When it comes to adults learning chess, I don't think they are limited as much as they believe; it is just that adults are less likely to improve as fast as children because they don't always have the time to work on chess due to "life" responsibilities like job, family, school etc. 8th World Chess Champion Mikhail Tal reached his peak chess rating of over 2700 at age 44! If he hadn't passed away at age 55, no telling how much stronger he would have become as his health declined, yet his chess remained strong (of course he was already a Grandmaster by age 21, but nevertheless, his rating kept going up for the most part).

Tough to give exacts since there really is no telling how good a chess player could become, but I'd say an adult willing to invest a few hours a week could probably reach 1400 chess.com rapid in a few years. 1400 isn't limited by their ability or memory or anything like that, but simply by how much time they have to invest into the game (even if just as a hobby).

Thanks for the well thought out answers! I'd enjoy a video on all of these topics of course but #3 sounds like a perfect video topic. Really nerd out and go as in depth with it as you like happy.png 

KeSetoKaiba

Thanks @jake_allstar1 and yes many videos could stem from this topic because it is a complicated one, yet important to know and I haven't seen many YouTubers break this down in practical ways (they might exist, but again, I admittingly don't watch a lot of chess videos/chess streamers; I watch now more than I used to, but still not a lot).

mrfreezyiceboy
KeSetoKaiba লিখেছেন:
mrfreezyiceboy wrote:

What openings do you love/hate the most to see your opponent play?

I'm not really sure because I've seen a lot of openings (since I currently play 1. d4 but used to play 1. e4 for years). I guess one could say my experience encountering many openings means I don't really "hate" or "love" any specific opening too much. 

The opening I HATED years ago was the Queen's Gambit; when I was the black side, I hated encountering this...now I love it from both sides (there is a long story behind this one and that might make a good "story" type of video in the future if I one day purchase a webcam for chess streaming). I guess the opening I hated and now love the most is the Queen's Gambit

Lol I also used to hate facing the Queen's Gambit, which is why I switched to Nf6 against d4.

KeSetoKaiba
mrfreezyiceboy wrote:
KeSetoKaiba লিখেছেন:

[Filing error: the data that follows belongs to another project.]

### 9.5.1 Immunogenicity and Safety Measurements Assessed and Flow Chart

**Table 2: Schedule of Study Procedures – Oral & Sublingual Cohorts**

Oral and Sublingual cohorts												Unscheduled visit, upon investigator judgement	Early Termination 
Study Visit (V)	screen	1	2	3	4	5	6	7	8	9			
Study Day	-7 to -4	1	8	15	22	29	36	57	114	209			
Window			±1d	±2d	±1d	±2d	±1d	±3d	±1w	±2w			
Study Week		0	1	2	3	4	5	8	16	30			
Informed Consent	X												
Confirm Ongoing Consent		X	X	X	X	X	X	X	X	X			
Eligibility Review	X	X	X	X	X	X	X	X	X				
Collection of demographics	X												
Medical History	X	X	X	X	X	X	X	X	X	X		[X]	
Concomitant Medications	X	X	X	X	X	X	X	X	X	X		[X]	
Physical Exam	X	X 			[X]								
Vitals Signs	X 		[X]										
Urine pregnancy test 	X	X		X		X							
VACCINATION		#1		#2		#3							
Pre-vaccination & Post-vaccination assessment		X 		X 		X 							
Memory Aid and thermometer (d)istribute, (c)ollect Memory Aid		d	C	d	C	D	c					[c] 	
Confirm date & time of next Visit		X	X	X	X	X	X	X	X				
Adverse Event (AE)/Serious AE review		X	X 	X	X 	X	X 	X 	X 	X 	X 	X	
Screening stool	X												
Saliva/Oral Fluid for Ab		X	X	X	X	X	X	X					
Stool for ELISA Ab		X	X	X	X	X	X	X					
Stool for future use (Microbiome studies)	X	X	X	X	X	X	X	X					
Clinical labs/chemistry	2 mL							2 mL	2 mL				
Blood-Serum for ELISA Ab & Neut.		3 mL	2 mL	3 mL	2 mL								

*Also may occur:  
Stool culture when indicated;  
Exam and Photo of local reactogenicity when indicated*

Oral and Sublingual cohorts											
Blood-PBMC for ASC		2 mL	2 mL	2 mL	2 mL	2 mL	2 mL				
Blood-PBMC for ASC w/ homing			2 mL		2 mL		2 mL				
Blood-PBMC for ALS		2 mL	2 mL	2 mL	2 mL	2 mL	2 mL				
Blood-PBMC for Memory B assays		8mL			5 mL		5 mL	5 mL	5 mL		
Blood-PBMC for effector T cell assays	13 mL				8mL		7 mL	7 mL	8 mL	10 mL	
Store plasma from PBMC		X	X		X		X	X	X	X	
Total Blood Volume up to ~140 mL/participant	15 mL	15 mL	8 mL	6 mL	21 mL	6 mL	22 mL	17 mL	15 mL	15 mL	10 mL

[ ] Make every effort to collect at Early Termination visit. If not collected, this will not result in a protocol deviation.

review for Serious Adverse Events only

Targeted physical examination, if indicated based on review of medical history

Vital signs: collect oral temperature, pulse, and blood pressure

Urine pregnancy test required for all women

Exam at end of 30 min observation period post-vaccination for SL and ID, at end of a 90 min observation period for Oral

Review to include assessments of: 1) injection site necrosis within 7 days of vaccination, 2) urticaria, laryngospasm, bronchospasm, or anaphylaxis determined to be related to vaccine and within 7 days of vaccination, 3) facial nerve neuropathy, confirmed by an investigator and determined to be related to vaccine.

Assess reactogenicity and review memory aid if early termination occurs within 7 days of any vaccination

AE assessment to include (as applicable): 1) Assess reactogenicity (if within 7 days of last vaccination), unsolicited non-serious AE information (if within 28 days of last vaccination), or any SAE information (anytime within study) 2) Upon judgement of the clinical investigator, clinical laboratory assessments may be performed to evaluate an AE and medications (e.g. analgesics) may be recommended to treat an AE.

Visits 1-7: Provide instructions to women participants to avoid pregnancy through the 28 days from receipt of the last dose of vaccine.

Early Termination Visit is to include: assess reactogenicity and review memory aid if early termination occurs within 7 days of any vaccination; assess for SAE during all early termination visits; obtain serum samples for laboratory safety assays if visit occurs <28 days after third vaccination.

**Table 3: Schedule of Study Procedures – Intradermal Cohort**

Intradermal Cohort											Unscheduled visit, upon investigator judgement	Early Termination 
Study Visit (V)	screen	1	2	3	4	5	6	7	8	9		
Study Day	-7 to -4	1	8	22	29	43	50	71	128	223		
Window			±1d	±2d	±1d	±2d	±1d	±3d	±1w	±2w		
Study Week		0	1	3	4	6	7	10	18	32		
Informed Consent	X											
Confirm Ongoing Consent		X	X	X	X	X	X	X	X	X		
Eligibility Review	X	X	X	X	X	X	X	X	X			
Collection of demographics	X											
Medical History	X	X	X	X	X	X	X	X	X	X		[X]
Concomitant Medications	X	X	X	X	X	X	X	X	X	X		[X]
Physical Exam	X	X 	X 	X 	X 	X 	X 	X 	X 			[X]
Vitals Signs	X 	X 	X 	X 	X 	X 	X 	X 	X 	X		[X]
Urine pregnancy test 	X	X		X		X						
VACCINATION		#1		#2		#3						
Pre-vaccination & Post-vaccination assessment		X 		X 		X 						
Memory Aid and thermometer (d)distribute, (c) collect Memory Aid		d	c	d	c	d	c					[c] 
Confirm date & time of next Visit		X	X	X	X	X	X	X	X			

mrfreezyiceboy wrote:

What openings do you love/hate the most to see your opponent play?

I'm not really sure because I've seen a lot of openings (since I currently play 1. d4 but used to play 1. e4 for years). I guess one could say my experience encountering many openings means I don't really "hate" or "love" any specific opening too much. 

The opening I HATED years ago was the Queen's Gambit; when I was the black side, I hated encountering this...now I love it from both sides (there is a long story behind this one and that might make a good "story" type of video in the future if I one day purchase a webcam for chess streaming). I guess the opening I hated and now love the most is the Queen's Gambit

Lol I also used to hate facing the Queen's Gambit, which is why I switched to Nf6 against d4.

xD Avoiding it is certainly one valid way of dealing with it grin.png I basically hated facing it so much, that I began using it with the white side to learn its weaknesses...and I eventually began to like the types of positions I got with white, until I finally switched to playing that opening with white. 

I currently have no problems facing the Queen's Gambit opening. I 'solved' that opening issue by learning the deep theory of the Slav Defense (1. d4 d5 2. c4 c6), but have since transitioned to playing the Semi-Slav variations (including ...e6 later to establish that "pawn triangle"). There are many good options to choose against the Queen's Gambit, but most of them require a lot of theory and it is sometimes difficult to avoid sharp lines in particular variations.

jake_allstar1

Do you have any advice on how to play faster? I know it's kind of a weird question but I'd play a lot more chess and enjoy it more if I could play comfortably on shorter time frames. But anything under 10 min leaves me feeling like I don't have time to try to find the best move but instead just "play by feel" without calculating things much. The wins feel cheaper and the game just feels rushed overall. So obvously the answer isn't to play longer like everybody recommends, but to figure out how to be better at shorter time constraints lol.